The Biz of Baz

Baz Luhrmann's Moulin Rouge takes the search for art to the bank.

The first time naive would-be bohemian Christian (Ewan McGregor) visits the Parisian cabaret called the Moulin Rouge in 1899, the doors fly open to a color wheel of flashing skirts: an army of crouching-tiger cancan dancers purring "Lady Marmalade." Voulez-vous fuck with me tonight? They're met by a smart phalanx of gesturing men in tuxes--black and white referees spouting, unbelievably, Here we are now/Entertain us! Kurt Cobain's words so flummoxed me in this glittery context that I didn't catch whether the chorus continued, as in "Smells Like Teen Spirit": I feel stupid/And contagious. But that's what I felt like watching Baz Luhrmann's visual and auditory onslaught of a musical, Moulin Rouge: struck dumb, and a little nauseated. Did I like it? I don't know.

Luhrmann's movie paints a wrinkled old story with so many jarringly juxtaposed movie and pop-music references that, for long stretches, the viewer is dazzled by invention. Who would think to compose a 19th-century seduction scene entirely of spoken 20th-century pop-song quotes, even "All you need is love"? Who would steal at once from Camille and Velvet Goldmine, The City of Lost Children and The Children of Paradise? Well, anybody with a spongelike brain who consumes pop culture mightily--i.e., any one of a lot of us. My own head is a databank of lyrics and melodies that retrieve themselves at the tiniest external trigger. Moulin Rouge recognizes me in its farcical associating frenzy; I couldn't help but laugh back.

But there's a difference between bringing disparate things together to create something new and quoting just to relax and stupefy your audience. Luhrmann can do the former--his Miami-colored William Shakespeare's Romeo + Juliet was wondrously silly, I thought. But here he is often hampered by a story less sturdy, if equally worn--and one rather more self-serving. It's the tale of art versus commerce, as enacted via a love triangle between a "revolutionary" writer (McGregor), the courtesan and actress Satine (Nicole Kidman), and the Duke (Richard Roxburgh), who is paying for their show. As the muse of both men, Satine represents passion, beauty, the "spirit" of art. Will she choose artistic integrity or the compromise of the market? Will she and the show they're creating (and this movie, for that matter) prostitute themselves for mass success? I know, I know--you're yawning. I was, too.

It doesn't help that this dumbed-down conflict is entangled with Satine's three-for-one stereotype bargain: goodhearted whore, ambitious woman embracing love over career, and dying martyr (I'm giving nothing away that the first minute of the movie doesn't). As a friend noted, does it matter what Satine chooses by the time she's dead? It matters only to the men--the Duke, Christian, Luhrmann--who want to own her or put words in her mouth or use her to inspire their creative enterprises. Kidman throws herself bodily into Satine, and she is funny and beautiful. But is there a character to play who is not playing a part? Early on, Satine says to Christian: "I'm paid to make men believe what they want to believe." That's so true, it undermines the entire plot.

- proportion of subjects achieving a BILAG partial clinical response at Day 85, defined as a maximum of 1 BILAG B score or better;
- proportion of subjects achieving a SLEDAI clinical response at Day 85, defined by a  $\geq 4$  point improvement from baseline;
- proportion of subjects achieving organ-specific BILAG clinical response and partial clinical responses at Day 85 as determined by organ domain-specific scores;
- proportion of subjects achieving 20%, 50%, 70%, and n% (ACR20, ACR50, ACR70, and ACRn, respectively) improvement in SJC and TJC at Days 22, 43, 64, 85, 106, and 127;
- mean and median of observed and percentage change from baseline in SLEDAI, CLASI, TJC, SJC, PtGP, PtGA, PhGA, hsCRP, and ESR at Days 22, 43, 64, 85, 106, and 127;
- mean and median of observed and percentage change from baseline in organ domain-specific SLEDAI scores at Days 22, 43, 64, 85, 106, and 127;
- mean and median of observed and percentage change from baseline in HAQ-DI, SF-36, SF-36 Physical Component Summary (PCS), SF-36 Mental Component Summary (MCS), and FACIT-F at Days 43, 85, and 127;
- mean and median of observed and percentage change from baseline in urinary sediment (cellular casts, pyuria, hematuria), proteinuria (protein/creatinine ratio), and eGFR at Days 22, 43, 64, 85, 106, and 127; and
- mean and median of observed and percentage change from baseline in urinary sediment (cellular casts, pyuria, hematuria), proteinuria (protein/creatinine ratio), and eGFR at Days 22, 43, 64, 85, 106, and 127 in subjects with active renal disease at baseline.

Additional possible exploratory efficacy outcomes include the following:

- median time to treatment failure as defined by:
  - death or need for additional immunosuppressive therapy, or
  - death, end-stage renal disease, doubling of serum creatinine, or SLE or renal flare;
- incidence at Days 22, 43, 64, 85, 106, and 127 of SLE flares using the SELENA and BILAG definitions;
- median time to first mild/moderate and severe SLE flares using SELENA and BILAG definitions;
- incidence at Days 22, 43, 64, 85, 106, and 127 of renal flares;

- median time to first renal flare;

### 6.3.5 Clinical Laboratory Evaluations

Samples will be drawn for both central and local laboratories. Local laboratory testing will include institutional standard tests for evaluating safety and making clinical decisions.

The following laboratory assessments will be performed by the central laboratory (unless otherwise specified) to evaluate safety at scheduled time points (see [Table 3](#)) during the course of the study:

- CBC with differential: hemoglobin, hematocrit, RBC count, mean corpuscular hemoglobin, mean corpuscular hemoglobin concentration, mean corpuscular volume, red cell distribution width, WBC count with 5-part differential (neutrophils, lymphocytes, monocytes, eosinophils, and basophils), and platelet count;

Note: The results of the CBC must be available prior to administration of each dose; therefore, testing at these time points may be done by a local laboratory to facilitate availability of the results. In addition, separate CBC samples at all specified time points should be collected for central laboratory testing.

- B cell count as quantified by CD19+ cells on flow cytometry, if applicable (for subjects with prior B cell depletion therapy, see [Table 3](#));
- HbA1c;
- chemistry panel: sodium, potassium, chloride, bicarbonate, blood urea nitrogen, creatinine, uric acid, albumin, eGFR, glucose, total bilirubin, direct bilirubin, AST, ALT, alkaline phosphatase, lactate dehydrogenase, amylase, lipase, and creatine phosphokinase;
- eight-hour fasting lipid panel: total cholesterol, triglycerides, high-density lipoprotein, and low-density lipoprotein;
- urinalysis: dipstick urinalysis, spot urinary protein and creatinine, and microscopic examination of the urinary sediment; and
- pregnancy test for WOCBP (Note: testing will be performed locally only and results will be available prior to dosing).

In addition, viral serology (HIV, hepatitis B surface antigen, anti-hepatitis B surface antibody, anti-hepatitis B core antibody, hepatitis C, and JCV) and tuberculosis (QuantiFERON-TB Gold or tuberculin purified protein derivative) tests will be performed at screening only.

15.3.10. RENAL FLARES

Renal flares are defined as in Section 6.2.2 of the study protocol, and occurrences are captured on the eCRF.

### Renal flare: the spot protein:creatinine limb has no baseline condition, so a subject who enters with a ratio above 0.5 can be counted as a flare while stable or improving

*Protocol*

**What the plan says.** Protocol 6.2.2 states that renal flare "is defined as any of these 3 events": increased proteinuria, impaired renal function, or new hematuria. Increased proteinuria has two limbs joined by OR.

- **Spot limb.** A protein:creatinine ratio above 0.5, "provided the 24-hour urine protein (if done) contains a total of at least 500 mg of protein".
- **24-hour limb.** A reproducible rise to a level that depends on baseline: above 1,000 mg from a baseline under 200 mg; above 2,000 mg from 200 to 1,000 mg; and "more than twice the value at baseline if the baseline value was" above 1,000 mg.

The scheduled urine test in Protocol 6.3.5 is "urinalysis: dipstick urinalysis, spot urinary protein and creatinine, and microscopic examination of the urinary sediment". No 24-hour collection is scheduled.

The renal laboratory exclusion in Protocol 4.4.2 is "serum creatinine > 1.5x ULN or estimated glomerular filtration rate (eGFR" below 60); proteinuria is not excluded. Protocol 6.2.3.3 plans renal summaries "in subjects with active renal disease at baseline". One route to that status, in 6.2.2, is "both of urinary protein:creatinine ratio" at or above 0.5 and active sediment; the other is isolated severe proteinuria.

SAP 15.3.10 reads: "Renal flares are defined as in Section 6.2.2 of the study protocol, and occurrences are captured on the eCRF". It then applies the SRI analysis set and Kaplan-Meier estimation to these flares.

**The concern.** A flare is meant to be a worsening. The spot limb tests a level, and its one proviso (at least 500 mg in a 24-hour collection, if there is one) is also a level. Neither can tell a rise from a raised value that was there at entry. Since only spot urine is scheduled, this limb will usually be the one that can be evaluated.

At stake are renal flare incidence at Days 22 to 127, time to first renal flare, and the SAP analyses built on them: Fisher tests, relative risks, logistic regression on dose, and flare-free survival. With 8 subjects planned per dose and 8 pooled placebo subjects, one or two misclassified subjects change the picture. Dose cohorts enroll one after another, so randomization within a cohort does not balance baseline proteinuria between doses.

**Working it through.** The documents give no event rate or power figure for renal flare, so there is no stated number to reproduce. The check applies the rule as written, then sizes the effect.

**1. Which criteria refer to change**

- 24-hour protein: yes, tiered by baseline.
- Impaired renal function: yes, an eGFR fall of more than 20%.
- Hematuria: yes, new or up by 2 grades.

Or exposes it. The film seems to place itself on the side of the boho angels, mocking the campily attentuated Duke and his brutal equations of greed and power. But the writer-director is taking no revolutionary risks with his message. He would make viewers believe what they want to believe: that love (of moviemaking) is everything, that business doesn't influence his art. That's his job. Meanwhile, as City Pages' Rob Nelson wrote in his Cannes report on Moulin Rouge, Luhrmann gives it up for his money man, 20th Century Fox's Rupert Murdoch, by referencing such Fox properties as The Sound of Music and Gentlemen Prefer Blondes, and by providing the conglomerate with crossover product: a hit musical soundtrack. He even includes the Fox logo within the film's theater-curtain framing device--just another product placement.

I called Satine an empty stereotype. Of course, Christian and the Duke are, as well. No artist who seeks to communicate is exempt from the business of selling her- or himself. To claim boho purity is to obscure the material relations that manipulate all of us, that we in turn try to manipulate. Neither are the world's money men necessarily evil, or clumsy, or stupid. (Especially not the last two.) Artmaking and the political and economic system surrounding it are intertwined in a lovers' knot too tight for even skinny Kidman to slip inside. That's why the funniest and truest scene in Moulin Rouge is a flashy production of "Like a Virgin" featuring grizzled theater director Harold Zidler (Topsy Turvy's Jim Broadbent draped in a white bedspread) seducing the shy-then-vampiric Duke.

The second-coolest scene is a tango version of the Police's "Roxanne" involving the various theater extras and a performer (Jacek Koman) known only as the "Argentinean." (To have dark skin in this Moulin Rouge is to be an exotic right up there with the dancing dwarves--true enough historically, perhaps, but Luhrmann is not exactly obsessed with authenticity.) Intended or no, this wearily frank tango accepts the prostitution of all concerned--and is the more moving for it.

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